you may at first be shocked at the appearance of the optics. To
the uninitiated, the view (depending on your line of sight and
the angle the light is coming from) may reveal what would
appear to be scratches, dark or bright spots, or just generally
uneven coatings, giving the appearance of poor surface quality.
These effects are only seen when a high intensity light is
transmitted through lenses or reflected off the mirrors, and can
be seen on any high quality optical system, including the giant
research telescopes in use today. It should be pointed out,
however, that optical quality cannot be judged by this grossly
misleading “test”, but through careful star testing. The
Flashlight Test causes even the very best optics to look
“terrible”.

 

As the high intensity light passes through the Schmidt corrector
plate, most of it is transmitted through (about 98%+) while the
rest of the light scatters through the glass. As the light hits the
mirrored surfaces, most of it is reflected back (about 94%) while
the rest of it scatters across the coatings. The total amount of
scattered light will be significant, and its effects allow you to see
microscopic details that are normally invisible to the unaided
eye. These anomalous details are real, but their combined
effects will in no way impose limits on the optical performance,
even under the most demanding observing or imaging criteria.


Edited by rkelley8493, 21 July 2019 - 01:33 PM.

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#9 james7ca

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Posted 21 July 2019 - 02:09 PM

The "flashlight test" is not a very good/accurate way to inspect the corrector plate. The coatings may have "spots" or blemishes, but it's simply a trick of the intense light. Here's the subject quoted from Meade's LX## Manual:

 

Note on the “Flashlight” Test: If a flashlight or other highintensity light source is pointed down the main telescope tube,
you may at first be shocked at the appearance of the optics. To
the uninitiated, the view (depending on your line of sight and
the angle the light is coming from) may reveal what would
appear to be scratches, dark or bright spots, or just generally
uneven coatings, giving the appearance of poor surface quality....

I agree that some small scratches, dust, and other non-uniformities are probably nothing to be concerned about.

 

But, as for the "flashlight test," a vendor can say something like the above (from Meade) but that's kind of hard to accept when you shine a light down your brand new SCT and see something like in the following image (yes, that's the primary mirror as seen through the front corrector using a flashlight and the scope went back to the store that same day and was immediately replaced with no questions asked). Thus, the flashlight test does have use, it's just that you shouldn't go overboard on something that is fairly minor.

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  • Celestron EdgeHD Mirror.jpg

Edited by james7ca, 21 July 2019 - 02:23 PM.

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#10 Astrojedi

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Posted 21 July 2019 - 02:47 PM

I agree that some small scratches, dust, and other non-uniformities are probably nothing to be concerned about.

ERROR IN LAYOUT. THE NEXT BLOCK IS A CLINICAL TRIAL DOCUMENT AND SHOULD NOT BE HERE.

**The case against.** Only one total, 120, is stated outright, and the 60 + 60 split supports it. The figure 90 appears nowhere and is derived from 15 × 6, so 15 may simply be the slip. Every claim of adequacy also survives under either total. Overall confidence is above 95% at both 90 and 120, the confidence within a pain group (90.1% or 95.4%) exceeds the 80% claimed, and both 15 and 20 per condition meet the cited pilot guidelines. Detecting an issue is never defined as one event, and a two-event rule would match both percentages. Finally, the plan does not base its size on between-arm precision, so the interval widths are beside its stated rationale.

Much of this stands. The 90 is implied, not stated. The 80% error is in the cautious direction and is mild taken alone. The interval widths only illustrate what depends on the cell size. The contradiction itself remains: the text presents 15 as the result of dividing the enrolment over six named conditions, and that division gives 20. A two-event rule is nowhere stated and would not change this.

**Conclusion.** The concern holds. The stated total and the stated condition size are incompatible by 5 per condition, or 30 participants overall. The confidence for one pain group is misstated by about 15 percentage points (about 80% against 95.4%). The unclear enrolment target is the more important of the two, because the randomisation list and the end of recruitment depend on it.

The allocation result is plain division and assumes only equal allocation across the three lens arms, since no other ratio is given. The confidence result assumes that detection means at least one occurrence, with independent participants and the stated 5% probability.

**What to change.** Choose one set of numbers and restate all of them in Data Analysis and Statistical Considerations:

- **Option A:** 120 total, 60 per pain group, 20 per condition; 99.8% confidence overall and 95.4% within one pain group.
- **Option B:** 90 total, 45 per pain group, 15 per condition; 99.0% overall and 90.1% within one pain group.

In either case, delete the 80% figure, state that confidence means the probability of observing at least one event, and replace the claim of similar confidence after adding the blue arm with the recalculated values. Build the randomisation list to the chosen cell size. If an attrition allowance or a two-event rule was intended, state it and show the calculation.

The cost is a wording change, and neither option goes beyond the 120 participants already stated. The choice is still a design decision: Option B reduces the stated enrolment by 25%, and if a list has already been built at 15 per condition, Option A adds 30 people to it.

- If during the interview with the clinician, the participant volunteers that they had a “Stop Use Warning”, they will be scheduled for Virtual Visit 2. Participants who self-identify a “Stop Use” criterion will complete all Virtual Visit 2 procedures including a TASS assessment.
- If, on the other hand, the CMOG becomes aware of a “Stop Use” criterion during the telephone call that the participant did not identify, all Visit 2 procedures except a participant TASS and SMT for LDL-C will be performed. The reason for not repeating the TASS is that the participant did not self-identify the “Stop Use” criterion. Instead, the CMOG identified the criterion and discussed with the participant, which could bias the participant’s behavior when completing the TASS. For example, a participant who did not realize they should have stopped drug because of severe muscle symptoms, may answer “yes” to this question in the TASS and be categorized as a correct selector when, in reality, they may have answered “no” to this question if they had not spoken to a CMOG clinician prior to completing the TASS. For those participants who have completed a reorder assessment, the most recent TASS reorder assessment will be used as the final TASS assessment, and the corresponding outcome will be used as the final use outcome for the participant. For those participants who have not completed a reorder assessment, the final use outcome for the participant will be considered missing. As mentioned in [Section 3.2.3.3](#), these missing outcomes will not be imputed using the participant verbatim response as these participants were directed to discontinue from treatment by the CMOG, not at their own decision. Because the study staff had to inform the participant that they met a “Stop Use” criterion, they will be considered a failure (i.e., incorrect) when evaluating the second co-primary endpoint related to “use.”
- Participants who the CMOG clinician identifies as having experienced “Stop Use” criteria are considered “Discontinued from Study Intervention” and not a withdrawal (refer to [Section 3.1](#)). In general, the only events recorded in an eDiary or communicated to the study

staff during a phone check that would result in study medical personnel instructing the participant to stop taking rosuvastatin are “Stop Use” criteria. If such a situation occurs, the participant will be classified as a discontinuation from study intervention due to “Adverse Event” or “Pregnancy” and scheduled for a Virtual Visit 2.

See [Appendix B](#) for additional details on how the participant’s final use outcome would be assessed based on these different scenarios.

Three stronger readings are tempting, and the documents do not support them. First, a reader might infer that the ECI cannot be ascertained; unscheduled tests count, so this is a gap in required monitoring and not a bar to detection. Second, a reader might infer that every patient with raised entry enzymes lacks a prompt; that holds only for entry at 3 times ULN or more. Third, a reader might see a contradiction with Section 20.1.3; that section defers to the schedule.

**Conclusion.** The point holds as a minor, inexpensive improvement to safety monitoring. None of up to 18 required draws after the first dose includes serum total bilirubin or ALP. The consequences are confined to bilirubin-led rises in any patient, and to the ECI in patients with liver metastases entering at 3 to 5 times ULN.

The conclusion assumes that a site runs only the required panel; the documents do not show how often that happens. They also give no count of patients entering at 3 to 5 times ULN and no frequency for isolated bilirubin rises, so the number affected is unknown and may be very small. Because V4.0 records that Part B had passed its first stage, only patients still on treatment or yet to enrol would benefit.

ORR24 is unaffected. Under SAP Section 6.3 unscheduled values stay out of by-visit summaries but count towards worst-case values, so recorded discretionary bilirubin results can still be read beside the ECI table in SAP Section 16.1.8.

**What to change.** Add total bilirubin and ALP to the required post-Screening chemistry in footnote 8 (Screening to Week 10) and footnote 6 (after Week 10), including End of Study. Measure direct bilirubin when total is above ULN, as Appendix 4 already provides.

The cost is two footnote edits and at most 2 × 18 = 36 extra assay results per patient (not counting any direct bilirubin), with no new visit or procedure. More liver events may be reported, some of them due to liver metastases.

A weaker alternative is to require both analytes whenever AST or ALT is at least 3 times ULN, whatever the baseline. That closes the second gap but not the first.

But, as for the "flashlight test," a vendor can say something like the above (from Meade) but that's kind of hard to accept when you shine a light down your brand new SCT and see something like in the following image (yes, that's the primary mirror as seen through the front corrector using a flashlight and the scope went back to the store that same day and was immediately replaced with no questions asked). Thus, the flashlight test does have use, it's just that you shouldn't go overboard on something that is fairly minor.

Looks like one of Chandra’s X-Ray images : )



#11 starman876

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Posted 21 July 2019 - 03:22 PM

I sent a C14 back to celestron when the flashlight test showed scratches all over the primary.  You could not see them without the flashlight.   They told me it was normal to see that.  I said bull.

They replaced the optic set and would you believe the replacement set passed the flashlight test.  Also, wonderful optics.  

 

If you see something that does not look right 9 times out of 10 it is not.  The other 1 time you have done something wrong.


Edited by starman876, 21 July 2019 - 03:23 PM.

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#12 Asbytec

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Posted 21 July 2019 - 06:15 PM

I agree that some small scratches, dust, and other non-uniformities are probably nothing to be concerned about.

 

But, as for the "flashlight test," a vendor can say something like the above (from Meade) but that's kind of hard to accept when you shine a light down your brand new SCT and see something like in the following image (yes, that's the primary mirror as seen through the front corrector using a flashlight and the scope went back to the store that same day and was immediately replaced with no questions asked). Thus, the flashlight test does have use, it's just that you shouldn't go overboard on something that is fairly minor.

I've never seen anything that disheartening. 



#13 ERHAD

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Posted 22 July 2019 - 09:23 AM

That is some scary stuff, james7ca, I would definitely be disheartened by that, but to be clear I was referring to imperfections on the corrector plate, not the mirror. The mirror, at least mine,  seems immaculate...

 

Best,

 

Erik.